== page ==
Why did Mr Aldrick forget to mention that and the fact that our exports to the single market have fallen to 40% over the years, while our exports beyond the EU continue upwards? Clearly our future is moving away from the EU with its one-size-fits-all approach to everything, including the eurozone and its demands for bail outs to keep it afloat.
MoneyWeek backed Brexit, believing that we would be better off if we could make our own laws in areas where the European Union is guilty of regulatory overreach, while still having a close trading relationship with the EU. In short, we favour a relationship similar to that enjoyed by Norway or Switzerland, which are outside the scope of large amounts of EU regulation while being members of the single market.
We expect that when the arguments that we are seeing in the Brexit negotiations are concluded, this is more or less the relationship that we will have. However, this may require us to maintain regulatory equivalance with the EU across many sectors. This is not purely to ease exports to the EU, but also because many other countries are likely to harmonise standards with the EU over time and shared standards will make it easier for us to trade with them as well. If such standards are sensible, we see no problems with this.
Cash ensures our privacy
Abolishing cash as described in your editorial letter in MoneyWeek 854 is tantamount to depriving the private individual of one of his foremost fundamental rights of freedom. No arguments about fighting drug dealing, money laundering, arms dealing, tax evasion and so on weigh up to that. Relatively speaking this is only a small percentage of world transaction volume. The aforementioned crimes can be fought differently and more effectively.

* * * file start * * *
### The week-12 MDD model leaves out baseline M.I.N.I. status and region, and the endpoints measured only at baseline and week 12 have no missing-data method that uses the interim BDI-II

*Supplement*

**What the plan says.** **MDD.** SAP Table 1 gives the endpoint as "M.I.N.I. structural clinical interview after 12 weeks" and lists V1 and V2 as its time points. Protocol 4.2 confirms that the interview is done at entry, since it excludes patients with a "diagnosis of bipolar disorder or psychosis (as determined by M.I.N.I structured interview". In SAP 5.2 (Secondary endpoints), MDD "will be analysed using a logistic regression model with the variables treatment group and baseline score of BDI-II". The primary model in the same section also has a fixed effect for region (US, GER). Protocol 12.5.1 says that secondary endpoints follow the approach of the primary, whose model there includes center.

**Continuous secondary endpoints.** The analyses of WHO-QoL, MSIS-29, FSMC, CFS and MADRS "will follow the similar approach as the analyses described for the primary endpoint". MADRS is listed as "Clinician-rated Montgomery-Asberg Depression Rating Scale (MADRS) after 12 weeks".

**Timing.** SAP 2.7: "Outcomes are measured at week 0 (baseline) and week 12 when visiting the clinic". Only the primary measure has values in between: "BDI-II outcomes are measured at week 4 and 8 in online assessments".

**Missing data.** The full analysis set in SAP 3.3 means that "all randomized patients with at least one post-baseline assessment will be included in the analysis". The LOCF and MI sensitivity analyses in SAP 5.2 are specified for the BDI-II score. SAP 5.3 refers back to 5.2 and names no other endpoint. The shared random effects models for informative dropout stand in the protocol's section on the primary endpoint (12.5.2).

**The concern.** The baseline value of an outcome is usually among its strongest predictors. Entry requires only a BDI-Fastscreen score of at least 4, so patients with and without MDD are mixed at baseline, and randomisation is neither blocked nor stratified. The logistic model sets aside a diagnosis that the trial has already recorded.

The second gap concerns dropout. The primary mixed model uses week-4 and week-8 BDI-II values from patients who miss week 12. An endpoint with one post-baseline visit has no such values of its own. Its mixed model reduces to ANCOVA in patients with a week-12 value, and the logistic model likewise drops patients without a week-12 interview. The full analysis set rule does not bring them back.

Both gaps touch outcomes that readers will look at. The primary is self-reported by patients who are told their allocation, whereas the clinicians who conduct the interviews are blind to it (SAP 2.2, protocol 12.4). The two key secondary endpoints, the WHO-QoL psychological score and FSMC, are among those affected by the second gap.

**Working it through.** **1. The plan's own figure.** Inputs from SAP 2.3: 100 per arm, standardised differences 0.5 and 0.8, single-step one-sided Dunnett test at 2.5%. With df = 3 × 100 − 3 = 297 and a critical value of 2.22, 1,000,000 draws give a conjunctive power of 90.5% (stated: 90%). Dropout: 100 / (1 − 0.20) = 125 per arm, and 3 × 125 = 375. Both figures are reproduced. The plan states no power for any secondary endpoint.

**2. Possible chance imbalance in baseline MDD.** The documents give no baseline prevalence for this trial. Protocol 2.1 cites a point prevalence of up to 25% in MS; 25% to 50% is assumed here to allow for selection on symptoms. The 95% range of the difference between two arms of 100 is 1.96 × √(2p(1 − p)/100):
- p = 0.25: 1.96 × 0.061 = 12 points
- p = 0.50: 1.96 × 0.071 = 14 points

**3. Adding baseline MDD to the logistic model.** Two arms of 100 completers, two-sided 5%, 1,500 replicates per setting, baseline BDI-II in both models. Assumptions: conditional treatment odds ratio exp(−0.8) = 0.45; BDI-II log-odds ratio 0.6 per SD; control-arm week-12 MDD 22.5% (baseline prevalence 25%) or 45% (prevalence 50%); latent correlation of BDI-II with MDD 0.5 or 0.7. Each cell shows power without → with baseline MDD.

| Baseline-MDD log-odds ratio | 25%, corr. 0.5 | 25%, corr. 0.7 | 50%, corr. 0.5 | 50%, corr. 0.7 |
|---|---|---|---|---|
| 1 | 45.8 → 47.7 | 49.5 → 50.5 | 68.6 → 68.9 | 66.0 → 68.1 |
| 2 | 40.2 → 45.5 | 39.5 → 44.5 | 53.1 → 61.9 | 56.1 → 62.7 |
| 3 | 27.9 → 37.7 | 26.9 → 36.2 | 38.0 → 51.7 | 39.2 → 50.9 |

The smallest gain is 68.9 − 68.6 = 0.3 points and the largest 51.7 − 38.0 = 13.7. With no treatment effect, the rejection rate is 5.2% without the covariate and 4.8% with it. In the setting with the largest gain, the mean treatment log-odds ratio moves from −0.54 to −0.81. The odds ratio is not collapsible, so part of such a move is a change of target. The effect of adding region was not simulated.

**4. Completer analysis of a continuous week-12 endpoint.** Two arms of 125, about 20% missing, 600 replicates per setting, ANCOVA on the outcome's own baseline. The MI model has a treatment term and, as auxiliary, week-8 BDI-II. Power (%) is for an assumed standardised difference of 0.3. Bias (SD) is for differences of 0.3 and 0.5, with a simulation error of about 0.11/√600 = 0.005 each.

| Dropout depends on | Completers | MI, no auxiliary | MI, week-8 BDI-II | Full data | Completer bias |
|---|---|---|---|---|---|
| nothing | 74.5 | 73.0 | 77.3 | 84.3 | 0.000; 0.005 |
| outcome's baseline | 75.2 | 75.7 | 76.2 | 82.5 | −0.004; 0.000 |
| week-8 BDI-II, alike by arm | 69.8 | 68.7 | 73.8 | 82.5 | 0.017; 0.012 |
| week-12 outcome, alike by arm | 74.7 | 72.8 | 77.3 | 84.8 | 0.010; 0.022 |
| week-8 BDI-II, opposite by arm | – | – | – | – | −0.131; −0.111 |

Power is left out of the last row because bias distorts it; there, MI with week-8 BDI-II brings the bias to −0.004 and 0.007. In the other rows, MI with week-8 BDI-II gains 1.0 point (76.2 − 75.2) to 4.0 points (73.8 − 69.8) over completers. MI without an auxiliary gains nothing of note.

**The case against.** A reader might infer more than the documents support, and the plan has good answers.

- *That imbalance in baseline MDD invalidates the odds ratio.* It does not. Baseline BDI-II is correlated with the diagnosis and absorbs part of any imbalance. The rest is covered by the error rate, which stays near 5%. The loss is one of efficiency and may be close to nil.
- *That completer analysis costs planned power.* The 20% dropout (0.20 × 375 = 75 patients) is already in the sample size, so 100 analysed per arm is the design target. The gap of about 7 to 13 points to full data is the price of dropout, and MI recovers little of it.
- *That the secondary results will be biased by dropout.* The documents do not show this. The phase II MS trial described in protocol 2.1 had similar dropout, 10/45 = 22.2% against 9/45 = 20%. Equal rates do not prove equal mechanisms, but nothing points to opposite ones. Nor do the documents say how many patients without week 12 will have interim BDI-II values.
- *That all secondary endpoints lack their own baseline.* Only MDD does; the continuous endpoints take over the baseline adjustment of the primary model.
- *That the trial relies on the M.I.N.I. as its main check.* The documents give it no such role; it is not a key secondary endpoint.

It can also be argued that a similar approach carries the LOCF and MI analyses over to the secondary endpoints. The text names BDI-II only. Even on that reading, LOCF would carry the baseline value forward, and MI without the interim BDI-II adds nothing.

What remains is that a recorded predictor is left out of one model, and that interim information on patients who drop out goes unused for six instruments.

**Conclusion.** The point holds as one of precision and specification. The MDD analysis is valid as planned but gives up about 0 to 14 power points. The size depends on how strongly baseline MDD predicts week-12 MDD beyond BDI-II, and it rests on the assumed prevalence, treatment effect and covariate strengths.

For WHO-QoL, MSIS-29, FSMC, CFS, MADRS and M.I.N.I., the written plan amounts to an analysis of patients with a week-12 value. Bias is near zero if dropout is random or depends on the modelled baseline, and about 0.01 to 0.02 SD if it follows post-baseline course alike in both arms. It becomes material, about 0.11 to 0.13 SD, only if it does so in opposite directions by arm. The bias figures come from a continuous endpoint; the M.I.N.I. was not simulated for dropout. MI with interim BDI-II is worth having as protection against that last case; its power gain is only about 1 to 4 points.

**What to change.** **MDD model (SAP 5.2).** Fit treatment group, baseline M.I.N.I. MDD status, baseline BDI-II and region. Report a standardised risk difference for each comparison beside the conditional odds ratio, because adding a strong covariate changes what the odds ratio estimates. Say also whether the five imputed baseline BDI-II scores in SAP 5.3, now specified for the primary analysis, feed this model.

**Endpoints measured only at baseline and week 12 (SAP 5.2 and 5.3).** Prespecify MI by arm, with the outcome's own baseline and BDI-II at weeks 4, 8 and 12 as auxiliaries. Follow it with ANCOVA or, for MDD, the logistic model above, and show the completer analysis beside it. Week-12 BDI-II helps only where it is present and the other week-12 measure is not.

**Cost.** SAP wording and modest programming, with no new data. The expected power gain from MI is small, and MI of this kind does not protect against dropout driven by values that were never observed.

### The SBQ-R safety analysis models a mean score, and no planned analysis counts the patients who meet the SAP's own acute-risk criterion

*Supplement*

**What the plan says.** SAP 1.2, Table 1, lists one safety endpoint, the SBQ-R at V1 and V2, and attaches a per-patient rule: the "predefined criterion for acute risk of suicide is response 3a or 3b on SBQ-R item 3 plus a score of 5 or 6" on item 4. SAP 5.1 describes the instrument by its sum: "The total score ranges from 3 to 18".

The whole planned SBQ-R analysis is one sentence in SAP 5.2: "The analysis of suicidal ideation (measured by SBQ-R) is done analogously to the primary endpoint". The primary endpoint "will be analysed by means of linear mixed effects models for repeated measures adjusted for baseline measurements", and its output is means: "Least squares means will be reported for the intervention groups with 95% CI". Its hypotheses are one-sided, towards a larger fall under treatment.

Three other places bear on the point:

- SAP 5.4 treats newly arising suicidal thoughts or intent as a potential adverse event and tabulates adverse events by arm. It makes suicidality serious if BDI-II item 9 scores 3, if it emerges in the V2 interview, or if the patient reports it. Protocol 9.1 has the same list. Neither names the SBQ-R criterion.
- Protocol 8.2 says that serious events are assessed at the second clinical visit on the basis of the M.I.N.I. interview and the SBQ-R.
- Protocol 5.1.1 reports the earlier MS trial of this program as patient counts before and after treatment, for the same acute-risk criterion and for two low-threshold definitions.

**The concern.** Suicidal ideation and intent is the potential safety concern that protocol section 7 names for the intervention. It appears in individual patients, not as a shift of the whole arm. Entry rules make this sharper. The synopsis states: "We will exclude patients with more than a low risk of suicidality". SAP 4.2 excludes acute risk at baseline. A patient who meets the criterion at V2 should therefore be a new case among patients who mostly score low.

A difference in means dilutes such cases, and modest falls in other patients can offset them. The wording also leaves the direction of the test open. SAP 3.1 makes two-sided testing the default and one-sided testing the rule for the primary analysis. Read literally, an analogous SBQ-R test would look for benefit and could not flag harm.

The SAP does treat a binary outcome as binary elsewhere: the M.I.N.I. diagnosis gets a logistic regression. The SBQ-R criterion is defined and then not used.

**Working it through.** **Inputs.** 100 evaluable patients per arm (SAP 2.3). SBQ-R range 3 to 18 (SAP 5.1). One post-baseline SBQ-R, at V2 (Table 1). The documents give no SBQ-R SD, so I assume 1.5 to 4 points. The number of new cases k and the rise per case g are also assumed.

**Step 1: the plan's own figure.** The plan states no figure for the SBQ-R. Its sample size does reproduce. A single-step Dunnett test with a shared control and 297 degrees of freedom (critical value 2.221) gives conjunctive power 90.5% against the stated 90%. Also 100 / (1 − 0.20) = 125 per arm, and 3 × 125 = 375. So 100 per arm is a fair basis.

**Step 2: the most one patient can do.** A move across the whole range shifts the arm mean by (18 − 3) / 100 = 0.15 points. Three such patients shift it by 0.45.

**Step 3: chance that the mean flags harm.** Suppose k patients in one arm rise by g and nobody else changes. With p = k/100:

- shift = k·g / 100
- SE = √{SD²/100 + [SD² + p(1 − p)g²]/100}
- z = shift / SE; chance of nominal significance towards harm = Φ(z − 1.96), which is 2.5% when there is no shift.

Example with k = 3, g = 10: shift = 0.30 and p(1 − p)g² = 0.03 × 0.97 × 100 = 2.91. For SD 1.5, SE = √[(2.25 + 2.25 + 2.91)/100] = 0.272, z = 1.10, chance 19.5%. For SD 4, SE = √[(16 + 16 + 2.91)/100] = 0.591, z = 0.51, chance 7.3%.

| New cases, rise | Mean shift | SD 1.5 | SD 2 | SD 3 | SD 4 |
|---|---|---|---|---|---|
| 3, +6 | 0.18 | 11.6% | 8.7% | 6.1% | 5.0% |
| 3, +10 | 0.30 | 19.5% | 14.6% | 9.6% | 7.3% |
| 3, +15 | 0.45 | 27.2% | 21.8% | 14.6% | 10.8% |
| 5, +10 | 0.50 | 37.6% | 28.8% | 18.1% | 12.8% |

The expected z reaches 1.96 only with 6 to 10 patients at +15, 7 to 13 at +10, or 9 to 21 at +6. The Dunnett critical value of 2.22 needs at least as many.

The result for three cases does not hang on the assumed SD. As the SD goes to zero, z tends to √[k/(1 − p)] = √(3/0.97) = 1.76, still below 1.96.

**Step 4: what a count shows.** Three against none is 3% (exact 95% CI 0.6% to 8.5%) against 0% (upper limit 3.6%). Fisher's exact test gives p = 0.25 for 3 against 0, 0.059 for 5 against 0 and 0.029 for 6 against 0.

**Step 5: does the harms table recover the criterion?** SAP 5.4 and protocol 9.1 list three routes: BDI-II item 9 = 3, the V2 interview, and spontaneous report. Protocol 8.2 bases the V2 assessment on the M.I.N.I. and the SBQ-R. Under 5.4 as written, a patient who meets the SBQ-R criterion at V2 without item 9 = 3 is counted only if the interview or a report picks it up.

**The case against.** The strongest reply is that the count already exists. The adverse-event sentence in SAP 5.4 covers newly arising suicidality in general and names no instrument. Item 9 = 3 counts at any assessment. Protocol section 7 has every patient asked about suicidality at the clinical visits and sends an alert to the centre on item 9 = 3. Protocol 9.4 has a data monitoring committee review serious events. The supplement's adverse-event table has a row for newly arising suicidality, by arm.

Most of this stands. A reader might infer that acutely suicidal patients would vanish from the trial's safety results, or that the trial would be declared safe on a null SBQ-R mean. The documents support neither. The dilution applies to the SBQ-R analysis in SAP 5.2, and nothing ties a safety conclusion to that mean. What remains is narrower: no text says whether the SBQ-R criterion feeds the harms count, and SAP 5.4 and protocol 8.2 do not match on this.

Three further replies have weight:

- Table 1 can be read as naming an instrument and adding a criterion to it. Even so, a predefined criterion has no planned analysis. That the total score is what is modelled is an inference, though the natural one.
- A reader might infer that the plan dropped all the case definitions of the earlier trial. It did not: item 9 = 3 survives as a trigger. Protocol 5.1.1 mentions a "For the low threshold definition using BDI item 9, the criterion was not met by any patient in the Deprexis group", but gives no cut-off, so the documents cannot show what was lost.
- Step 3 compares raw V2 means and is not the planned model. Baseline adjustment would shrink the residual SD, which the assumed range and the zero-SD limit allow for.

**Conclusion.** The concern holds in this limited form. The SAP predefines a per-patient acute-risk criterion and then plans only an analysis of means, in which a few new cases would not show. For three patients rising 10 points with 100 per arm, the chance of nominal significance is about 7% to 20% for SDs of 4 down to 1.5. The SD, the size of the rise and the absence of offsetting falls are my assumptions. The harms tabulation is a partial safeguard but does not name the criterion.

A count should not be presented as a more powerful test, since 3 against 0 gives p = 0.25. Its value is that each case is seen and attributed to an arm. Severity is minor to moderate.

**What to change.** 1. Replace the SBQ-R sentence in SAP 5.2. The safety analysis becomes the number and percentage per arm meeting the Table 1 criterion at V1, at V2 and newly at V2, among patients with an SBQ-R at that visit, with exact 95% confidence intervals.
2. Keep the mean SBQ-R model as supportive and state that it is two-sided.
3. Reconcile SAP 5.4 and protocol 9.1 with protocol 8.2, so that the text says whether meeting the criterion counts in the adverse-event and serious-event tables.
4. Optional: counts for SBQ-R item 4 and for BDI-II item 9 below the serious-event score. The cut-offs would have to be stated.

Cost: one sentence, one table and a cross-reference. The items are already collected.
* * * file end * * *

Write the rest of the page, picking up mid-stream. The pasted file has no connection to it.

The state, which is already far too large, is beginning to manifest itself as the private individual's arch-enemy number one, instead of focusing on its core responsibilities. The moment the state forces the cashless society upon us, people will find new ways as they always have done to keep commerce private, be it through intelligent barter or other means. Humans have always striven for and been dependent on keeping these fundamental rights of privacy and freedom respected. In my home country of Germany, these principles are still recognised, and I hope that this will continue.
We are in complete agreement with you. Our letter was not intended to endorse the abolition of cash, but to note that this is the direction in which society seems to be travelling due to our apathy as much as anything else. We believe that this should be resisted for exactly the reasons that you give.
Writing to MoneyWeek
MoneyWeek welcomes letters and emails from readers, but unfortunately we are not able to publish or reply to all of them. We may edit letters prior to publication. All responses are for information only and should not be relied upon in making investment decisions. Our staff are unable to respond to personal investment queries, as MoneyWeek is not authorised to provide individual investment advice. Please email us at email@example.com, or write to us at Editor, MoneyWeek, 8th Floor, Friars Bridge Court, 41-45 Blackfriars Road, London, SE1 8NZ.